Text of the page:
Science, Tech & Environment

President Obama just created the Atlantic's first national marine monument. What is it?

Georgesbank.jpg

A visible color satellite image centered on Georges Bank in the northwest Atlantic Ocean. The Georges Bank is part of the new monument.

Credit:

NASA/Goddard Space Flight Center

President Barack Obama has created the Atlantic Ocean's first national marine monument. The new Northeast Canyons and Seamounts monument, which lies 130 miles off Cape Cod, has the same status as a national park — so it’s perhaps fitting that within its nearly 5,000 square miles of ocean are canyons deeper than the Grand Canyon, four large underwater mountains and rich swaths of biodiversity.

Player utilities

Listen to the Story.

For the majority of us who will never get the chance to explore this new marine monument, New England Aquarium senior scientist Scott Kraus describes it as the “Serengeti of the seas.”

“The monument’s area is the edge of the continental shelf of the United States,” Kraus says. “So the water drops from the top of Georges Bank. It's perhaps 300, 400 meters deep, and all of a sudden, it drops off to four miles deep, and in that steep drop-off there are underwater canyons created tens of thousands, hundreds of [thousands of] years ago.”

Kraus adds that because Georges Bank juts out into the Atlantic, it catches deepwater currents coming from the Gulf Stream and elsewhere, bringing with them nutrients from the ocean floor. The result, he says, is a staggering array of marine life.

“You can see thousands and thousands of dolphins and pilot whales and sperm whales extending along the shelf edge for miles and miles, and I have seen thousands at a time,” Kraus says. "The monument’s area has, oh, probably eight different species of dolphins, several different species of pilot whales and grampus, and then sperm whales and a lot of beaked whales, stuff that you don't see in coastal waters at all. It's not your average whale watch.”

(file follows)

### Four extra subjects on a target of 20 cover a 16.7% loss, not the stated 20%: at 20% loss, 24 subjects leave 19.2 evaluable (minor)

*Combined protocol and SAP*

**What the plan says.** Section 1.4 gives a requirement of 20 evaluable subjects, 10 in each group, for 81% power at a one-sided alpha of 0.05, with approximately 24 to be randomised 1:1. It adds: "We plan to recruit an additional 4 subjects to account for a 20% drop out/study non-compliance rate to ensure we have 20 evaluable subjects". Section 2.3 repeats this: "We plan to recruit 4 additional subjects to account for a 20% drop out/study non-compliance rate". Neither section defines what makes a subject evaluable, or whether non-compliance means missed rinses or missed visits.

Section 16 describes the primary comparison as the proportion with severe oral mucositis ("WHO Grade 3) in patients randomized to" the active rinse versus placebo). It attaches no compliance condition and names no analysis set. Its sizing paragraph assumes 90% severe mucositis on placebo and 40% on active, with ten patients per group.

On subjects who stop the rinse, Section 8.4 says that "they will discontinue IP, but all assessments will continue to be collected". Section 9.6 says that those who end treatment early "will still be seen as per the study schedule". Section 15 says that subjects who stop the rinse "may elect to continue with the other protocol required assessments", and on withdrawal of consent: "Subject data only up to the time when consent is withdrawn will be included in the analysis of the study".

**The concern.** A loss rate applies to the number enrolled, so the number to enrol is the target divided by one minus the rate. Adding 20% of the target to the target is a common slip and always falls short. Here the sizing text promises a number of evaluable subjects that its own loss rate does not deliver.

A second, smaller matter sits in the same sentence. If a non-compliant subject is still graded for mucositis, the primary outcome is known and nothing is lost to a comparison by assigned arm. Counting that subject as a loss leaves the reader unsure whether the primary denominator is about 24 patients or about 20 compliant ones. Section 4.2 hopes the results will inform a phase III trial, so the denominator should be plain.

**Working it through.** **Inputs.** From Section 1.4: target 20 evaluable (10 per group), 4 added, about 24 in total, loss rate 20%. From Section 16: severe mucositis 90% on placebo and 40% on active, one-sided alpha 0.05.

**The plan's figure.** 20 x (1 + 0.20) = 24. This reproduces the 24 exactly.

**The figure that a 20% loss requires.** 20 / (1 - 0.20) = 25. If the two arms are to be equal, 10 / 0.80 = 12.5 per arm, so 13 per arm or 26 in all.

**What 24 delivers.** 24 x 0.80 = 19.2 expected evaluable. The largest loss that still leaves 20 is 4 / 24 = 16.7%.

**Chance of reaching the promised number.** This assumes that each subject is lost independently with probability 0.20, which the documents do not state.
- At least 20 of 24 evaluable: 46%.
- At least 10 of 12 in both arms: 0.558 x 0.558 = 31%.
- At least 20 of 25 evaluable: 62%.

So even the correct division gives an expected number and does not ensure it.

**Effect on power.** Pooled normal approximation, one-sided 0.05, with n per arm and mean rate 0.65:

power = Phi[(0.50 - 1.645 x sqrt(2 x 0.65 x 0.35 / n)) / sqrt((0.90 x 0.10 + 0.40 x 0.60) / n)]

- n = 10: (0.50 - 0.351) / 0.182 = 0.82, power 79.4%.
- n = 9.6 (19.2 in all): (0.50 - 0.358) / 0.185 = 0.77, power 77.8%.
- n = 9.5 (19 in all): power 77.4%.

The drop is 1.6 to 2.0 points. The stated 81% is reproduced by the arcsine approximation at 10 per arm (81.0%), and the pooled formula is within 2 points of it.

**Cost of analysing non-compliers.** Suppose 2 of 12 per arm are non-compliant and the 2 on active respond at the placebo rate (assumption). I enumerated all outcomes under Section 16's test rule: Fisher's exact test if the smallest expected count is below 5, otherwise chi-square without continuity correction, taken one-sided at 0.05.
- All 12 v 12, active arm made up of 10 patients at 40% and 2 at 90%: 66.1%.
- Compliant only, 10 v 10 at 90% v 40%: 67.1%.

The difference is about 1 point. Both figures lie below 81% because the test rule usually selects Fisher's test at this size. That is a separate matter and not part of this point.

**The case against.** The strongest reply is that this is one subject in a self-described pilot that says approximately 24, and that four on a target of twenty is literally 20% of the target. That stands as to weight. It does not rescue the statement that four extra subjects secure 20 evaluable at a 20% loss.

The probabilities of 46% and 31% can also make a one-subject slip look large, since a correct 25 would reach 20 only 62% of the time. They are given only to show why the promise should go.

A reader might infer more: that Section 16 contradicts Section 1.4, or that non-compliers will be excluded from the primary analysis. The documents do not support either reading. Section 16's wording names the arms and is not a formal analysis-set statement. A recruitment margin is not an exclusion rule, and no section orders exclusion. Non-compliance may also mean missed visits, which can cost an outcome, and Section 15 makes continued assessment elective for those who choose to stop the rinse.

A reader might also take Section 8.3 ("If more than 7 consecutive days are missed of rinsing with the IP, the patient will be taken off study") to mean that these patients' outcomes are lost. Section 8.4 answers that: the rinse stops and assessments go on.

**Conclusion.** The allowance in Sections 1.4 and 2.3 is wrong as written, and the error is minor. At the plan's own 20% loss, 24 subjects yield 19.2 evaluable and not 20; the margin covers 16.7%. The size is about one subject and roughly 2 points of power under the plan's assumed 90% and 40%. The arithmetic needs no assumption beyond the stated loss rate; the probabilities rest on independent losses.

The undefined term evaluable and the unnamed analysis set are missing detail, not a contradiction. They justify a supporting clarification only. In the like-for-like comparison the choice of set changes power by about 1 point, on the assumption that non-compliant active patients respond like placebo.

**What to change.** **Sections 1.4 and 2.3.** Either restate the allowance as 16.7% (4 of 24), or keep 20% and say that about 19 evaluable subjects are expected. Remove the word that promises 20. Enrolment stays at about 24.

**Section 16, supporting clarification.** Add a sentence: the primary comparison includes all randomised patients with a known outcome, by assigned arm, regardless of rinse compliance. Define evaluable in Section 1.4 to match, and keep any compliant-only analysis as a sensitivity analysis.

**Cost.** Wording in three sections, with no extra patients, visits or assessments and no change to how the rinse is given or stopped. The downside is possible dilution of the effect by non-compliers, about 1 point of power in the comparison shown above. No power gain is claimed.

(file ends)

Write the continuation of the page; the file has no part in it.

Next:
But within Kraus’ image of abundance are glimpses of a distinctly fragile world. He hopes that the new monument will protect organisms like deep-sea corals from damage by trawlers and traps. Some of the canyon corals, he says, are “beyond imagining” — and incredibly slow-growing.

“For example, there's a coral called bubblegum coral, and it looks like somebody just kept sticking bubblegum together until you had a very large coral piece,” Kraus says. “These things grow 8 to 10 feet tall, and they live over 1,000 years. It's like an underwater Joshua Tree. These animals live for an extremely long time, but therefore they're quite fragile.”

Kraus adds that the new monument prohibits all commercial fishing in its waters, phasing out red crab and lobster fishing over the next seven years. Oil drilling and mining will also be banned from the protected area. Opponents of the monument say that it will have devastating impacts on New England’s fishing industry, although, for his part, Kraus is wary of this claim.

“I don't think there are any fishermen who fish out there year-round,” Kraus says. “So my suspicion is that this is not a big economic problem. I've heard wildly exaggerated numbers about thousands of fishermen and millions of dollars, and the data just doesn't support that.”

But Kraus is looking forward to data the monument will provide on biodiversity, particularly as it’s affected by climate change.

“We live in a world where the oceans are warming fairly rapidly, and they are becoming more acidic,” Kraus says. “The climatological changes in ... the Gulf of Maine are happening faster than anywhere else in the North Atlantic, and so we really need reference habitats that are not disturbed by all kinds of human activities, and this is a really good one for that.”

And where humans are involved, Kraus thinks protected marine areas like the new monument can teach us a thing or two about preserving ecosystems, emphasizing lessons we learned the hard way from Hurricane Katrina, for example.

“If you look at the way in which we altered the coastal ecosystem outside of New Orleans, people are now realizing, oh my god, we've got to put back mangroves, we've got to get rid of these canals, we've got to do things that actually are more in keeping with the original shock absorbers that Mother Nature provided,” Kraus says. “I suspect that we're going to see that kind of discussion take place around marine national protected areas all around the country.”

This story is based on an interview that aired on PRI’s Living on Earth with Steve Curwood.